The Importance Of Stretching, Part 2

pugstretchingStretching is good. In Part 1 I told you why stretching is so necessary – our muscles are only designed to contract, and the injuries and lousy habits we develop over time lead to tensions that will pull us out of kilter and wear out our parts.

Stretching is easy! Lift one arm up high – you’ve just stretched your lats and rotator cuff. Keep the arm up and lean away from it – presto! You’re stretching your ribcage and quadratus lumborum. The fancy names don’t matter. What counts is that you do some stretching on a regular basis. There are plenty of books, videos, and websites – here’s one now – that will get you started with basic stretches.

There are a few simple rules to follow, too. Take it slow and gentle. Ease into a stretch. If it pulls, that’s good. If it hurts, that’s bad, and you should back off a bit. Stay there for awhile. Muscle fibers tend to loosen and relax within 30 seconds. The sheets of fascia that wrap around the muscles take longer, maybe a minute or two. Stretch both sides of your body equally, aim for balance.Stretching-l

A pleasant warning – stretching is addictive! Your body knows a good thing when it feels it, and you will be rewarded for your stretching endeavours by a freedom and physical delight you may not have felt in years. Use that delight to spur your efforts, and power your quest for more.

Enjoy the bounce and freedom and flowing vitality that you were meant to have. Help avoid falls, joint pain, aches and strains, headaches, stiff mornings, and the hundred other complaints of a body that can’t move. Stretching is the world’s best preventive medicine, easy, and fun. Al you need is a few minutes a few times a week to start reaping a lifetime of benefits.

Now’s a good time!

Published in: on December 30, 2014 at 5:30 pm  Leave a Comment  
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Delusions Of Grandeur, Premonitions Of Doom – or, The Ups And Downs Of Writing

seesawThis story is great. No, it’s garbage. Everybody will want to read this. Nobody will get past the first page. I’m going to be rich and famous from this stuff! I might as well give up right now.

Sound familiar? I’m convinced that writing fiction is one of the most manic-depressive jobs in existence. Every single writer I’ve talked to has had to deal with the twin demons of fame and failure, at least at the beginning. Every stage of the writing, rewriting, and editing process is besieged by delusions of grandeur or premonitions of doom, with remarkably little room for anything else. In my own case, these opposing thought forms can switch places daily.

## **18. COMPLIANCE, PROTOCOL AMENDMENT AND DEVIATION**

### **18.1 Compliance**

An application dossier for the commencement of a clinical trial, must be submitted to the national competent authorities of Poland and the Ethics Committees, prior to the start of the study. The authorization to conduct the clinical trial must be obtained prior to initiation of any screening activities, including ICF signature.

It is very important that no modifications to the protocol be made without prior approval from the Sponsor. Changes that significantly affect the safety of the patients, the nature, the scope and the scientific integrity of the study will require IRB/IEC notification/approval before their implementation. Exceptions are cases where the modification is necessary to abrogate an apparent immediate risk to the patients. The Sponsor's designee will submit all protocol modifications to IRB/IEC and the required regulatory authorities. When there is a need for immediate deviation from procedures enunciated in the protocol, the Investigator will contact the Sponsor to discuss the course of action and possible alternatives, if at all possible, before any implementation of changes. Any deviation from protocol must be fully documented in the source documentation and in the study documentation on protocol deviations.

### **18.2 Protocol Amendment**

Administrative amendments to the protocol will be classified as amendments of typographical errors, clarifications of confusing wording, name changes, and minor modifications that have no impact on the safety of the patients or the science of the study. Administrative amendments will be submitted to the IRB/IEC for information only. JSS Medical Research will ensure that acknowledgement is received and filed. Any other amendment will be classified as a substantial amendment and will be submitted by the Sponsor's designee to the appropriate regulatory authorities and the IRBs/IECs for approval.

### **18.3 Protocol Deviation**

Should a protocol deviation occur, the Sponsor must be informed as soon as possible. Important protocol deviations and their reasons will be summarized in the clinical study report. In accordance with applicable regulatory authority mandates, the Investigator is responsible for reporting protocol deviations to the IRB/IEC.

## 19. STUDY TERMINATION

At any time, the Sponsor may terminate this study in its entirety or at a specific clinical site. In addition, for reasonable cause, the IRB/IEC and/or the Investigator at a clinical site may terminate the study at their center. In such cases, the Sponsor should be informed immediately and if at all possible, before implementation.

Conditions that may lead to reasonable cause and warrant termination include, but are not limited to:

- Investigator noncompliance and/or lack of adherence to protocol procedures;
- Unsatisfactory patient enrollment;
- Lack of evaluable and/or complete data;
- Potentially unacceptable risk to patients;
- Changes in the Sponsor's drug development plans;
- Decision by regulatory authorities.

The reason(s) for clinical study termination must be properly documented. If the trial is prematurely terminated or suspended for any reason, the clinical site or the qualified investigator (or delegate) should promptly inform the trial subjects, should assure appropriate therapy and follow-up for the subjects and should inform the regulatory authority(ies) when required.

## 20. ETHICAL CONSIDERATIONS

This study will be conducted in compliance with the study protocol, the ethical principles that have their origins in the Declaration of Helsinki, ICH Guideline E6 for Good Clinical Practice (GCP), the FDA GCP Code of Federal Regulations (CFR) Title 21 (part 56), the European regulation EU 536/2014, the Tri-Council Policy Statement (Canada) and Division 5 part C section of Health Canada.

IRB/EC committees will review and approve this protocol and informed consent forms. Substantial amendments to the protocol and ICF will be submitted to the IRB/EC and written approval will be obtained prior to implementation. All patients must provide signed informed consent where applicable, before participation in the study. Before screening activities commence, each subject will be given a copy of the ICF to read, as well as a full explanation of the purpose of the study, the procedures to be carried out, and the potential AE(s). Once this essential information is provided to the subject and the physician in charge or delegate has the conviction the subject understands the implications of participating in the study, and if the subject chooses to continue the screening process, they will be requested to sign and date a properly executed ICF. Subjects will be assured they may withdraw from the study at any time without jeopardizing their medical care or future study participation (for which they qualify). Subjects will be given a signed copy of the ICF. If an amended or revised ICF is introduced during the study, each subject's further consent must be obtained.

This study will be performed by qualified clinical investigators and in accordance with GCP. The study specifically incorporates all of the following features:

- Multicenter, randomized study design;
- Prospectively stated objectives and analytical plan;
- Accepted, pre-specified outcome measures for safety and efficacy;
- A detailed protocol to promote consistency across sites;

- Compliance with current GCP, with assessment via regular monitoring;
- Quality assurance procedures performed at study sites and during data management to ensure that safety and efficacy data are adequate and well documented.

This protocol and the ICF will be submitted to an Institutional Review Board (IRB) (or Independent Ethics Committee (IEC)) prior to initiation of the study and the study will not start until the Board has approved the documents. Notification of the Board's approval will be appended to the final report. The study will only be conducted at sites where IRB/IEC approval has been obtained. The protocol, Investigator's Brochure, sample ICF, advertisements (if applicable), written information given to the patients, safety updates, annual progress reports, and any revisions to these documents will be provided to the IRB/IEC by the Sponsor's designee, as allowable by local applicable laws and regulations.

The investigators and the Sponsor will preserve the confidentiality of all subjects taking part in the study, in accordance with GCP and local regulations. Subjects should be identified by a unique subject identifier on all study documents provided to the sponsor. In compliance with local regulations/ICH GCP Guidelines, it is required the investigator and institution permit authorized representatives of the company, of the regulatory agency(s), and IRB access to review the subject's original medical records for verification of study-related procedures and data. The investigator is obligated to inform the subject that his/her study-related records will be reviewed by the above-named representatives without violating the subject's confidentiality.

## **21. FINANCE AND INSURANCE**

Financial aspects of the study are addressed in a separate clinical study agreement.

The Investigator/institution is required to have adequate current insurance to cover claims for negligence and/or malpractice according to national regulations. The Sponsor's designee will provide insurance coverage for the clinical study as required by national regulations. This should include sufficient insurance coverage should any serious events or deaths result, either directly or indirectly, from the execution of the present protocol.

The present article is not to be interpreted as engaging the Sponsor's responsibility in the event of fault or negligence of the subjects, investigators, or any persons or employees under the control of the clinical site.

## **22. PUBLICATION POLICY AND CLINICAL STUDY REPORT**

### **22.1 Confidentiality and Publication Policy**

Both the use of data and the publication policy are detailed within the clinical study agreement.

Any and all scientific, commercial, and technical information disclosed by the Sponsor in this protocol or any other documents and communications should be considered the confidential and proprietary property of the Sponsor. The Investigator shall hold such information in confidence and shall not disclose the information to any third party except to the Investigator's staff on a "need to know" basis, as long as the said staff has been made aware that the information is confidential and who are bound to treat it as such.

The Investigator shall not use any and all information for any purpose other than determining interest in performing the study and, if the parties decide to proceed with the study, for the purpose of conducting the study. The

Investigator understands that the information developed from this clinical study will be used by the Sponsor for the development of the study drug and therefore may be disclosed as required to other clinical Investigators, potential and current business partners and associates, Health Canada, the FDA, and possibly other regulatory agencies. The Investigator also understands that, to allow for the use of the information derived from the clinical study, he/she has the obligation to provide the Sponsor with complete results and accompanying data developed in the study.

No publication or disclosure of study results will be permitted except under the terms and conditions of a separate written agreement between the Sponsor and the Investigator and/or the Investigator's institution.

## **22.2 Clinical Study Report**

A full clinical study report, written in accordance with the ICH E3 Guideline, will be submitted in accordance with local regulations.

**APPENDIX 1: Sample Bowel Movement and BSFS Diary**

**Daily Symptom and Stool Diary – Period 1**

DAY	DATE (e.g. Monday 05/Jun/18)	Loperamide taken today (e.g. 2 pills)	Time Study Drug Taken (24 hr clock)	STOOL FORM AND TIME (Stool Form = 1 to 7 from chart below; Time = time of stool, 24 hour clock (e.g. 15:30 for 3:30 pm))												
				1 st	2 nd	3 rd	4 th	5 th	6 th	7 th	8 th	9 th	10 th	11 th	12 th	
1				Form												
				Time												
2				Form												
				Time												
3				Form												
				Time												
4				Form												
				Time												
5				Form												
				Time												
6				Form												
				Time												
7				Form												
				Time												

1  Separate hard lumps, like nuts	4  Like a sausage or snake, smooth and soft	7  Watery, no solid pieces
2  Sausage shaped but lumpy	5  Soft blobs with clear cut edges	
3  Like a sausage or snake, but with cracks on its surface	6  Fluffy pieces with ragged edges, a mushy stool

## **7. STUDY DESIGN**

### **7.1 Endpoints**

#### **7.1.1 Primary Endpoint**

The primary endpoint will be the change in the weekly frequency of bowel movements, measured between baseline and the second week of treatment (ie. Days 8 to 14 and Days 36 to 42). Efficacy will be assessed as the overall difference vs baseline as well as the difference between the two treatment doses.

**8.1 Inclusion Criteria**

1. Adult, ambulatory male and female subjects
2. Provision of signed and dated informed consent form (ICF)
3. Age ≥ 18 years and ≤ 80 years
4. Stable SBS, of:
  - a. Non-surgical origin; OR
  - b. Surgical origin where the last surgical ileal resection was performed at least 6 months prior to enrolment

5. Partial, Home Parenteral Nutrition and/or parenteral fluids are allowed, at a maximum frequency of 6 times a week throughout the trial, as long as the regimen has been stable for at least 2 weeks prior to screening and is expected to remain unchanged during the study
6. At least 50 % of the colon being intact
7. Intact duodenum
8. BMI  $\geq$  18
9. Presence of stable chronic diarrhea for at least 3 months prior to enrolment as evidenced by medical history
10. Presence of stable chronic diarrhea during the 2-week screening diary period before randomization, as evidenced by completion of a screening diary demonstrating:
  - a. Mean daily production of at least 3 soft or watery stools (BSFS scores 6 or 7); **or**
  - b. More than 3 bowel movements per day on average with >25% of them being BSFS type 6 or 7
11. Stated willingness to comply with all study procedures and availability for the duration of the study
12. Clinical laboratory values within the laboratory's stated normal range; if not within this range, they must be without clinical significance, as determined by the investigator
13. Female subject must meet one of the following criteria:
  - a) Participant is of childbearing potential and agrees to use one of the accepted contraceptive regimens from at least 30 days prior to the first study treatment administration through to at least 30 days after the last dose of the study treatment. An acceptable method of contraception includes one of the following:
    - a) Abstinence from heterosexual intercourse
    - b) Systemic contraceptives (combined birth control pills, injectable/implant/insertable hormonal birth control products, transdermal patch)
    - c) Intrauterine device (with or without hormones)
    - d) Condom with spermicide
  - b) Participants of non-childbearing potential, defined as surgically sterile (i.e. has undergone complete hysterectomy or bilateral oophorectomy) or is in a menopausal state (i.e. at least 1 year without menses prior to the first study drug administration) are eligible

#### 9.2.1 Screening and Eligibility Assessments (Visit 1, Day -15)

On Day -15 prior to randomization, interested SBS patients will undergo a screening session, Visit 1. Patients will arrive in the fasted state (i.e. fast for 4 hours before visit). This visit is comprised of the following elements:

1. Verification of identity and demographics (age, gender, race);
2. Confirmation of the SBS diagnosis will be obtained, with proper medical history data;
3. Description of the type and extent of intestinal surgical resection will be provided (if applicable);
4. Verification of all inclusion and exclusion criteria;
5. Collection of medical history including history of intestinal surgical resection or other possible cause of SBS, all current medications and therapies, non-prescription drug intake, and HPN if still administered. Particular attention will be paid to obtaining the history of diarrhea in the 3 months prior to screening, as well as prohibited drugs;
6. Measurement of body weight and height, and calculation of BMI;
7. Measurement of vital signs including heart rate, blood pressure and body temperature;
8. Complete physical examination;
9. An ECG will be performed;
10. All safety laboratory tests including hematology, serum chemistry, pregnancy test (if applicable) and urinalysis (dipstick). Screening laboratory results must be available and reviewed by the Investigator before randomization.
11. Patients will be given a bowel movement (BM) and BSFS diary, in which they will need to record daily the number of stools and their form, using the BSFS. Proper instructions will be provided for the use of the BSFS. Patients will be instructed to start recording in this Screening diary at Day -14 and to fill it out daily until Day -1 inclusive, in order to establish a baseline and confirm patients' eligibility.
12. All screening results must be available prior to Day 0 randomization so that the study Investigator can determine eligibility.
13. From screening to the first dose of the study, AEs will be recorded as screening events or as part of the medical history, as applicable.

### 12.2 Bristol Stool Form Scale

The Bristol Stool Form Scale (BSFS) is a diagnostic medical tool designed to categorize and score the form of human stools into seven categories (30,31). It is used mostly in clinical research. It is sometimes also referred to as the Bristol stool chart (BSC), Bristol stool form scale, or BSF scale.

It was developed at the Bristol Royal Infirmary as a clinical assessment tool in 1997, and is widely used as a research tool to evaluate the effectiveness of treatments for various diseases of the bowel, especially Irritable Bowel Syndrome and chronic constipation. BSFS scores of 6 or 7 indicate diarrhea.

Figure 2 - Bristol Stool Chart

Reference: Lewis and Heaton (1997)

Here’s the secret for you, one that I believe every writer needs to find: they are both wrong.

It starts slowly. A turn of phrase, a delightful metaphor, a paragraph that does its job, shines on the page with that special twinkle. That’s pretty good, I thinks. That’s worthy. People will like this one. They’ll pay money for this. Hell, they’ll even tell their friends. I can do this. It’s easy, in fact! Just string a bunch of these excellent paragraphs together and I’ll be able to find an agent. They will get me a bidding war. I can feel that first advance cheque in my hand already, brimming with big, fat zeros. Then I’ll do it again, piece of cake. I’d better pick up a smoking jacket.

All this time – an hour, a day – my fingers haven’t been moving. My mind has been captured by the fairy of future greatness.

Or the words don’t come. I reread yesterday’s work and it’s tripe. It feels like I’m rubbing the paint off the delete key. I can’t see the story for the inner fog, and it’s no use. I can’t do this stuff. Nobody will like the story anyway, several of them have already said so. That last rejection letter had a coffee stain on it, at least I hope it was coffee. It’s too hard. I might as well give up now. It looks nice outside, where all the normal people are. There’s no story in here anyway, at least not anything interesting. I’m done.

So I leave the keys. The depressive swing of the seesaw has stopped me for days, even weeks.

But I noticed that the two demons were never far away, and they were completely arbitrary. The first time I saw them switch places within the space of three sentences, I actually laughed out loud. Then I kept writing. I’d found the secret – all they are is distraction from the work that needs to be done. All they are, when it comes right down to it, is the writer’s mind doing what the writer’s mind should – making up stories. If it’s doing its job, then your mind will make you believe the unbelievable.

So forget about it. Laugh at the delusions of grandeur, the premonitions of doom. Be entertained by them, even. Just so long as you don’t believe them, and don’t let your fingers stop moving. That’s what a real writer does.

Published in: on December 5, 2014 at 5:35 am  Leave a Comment  
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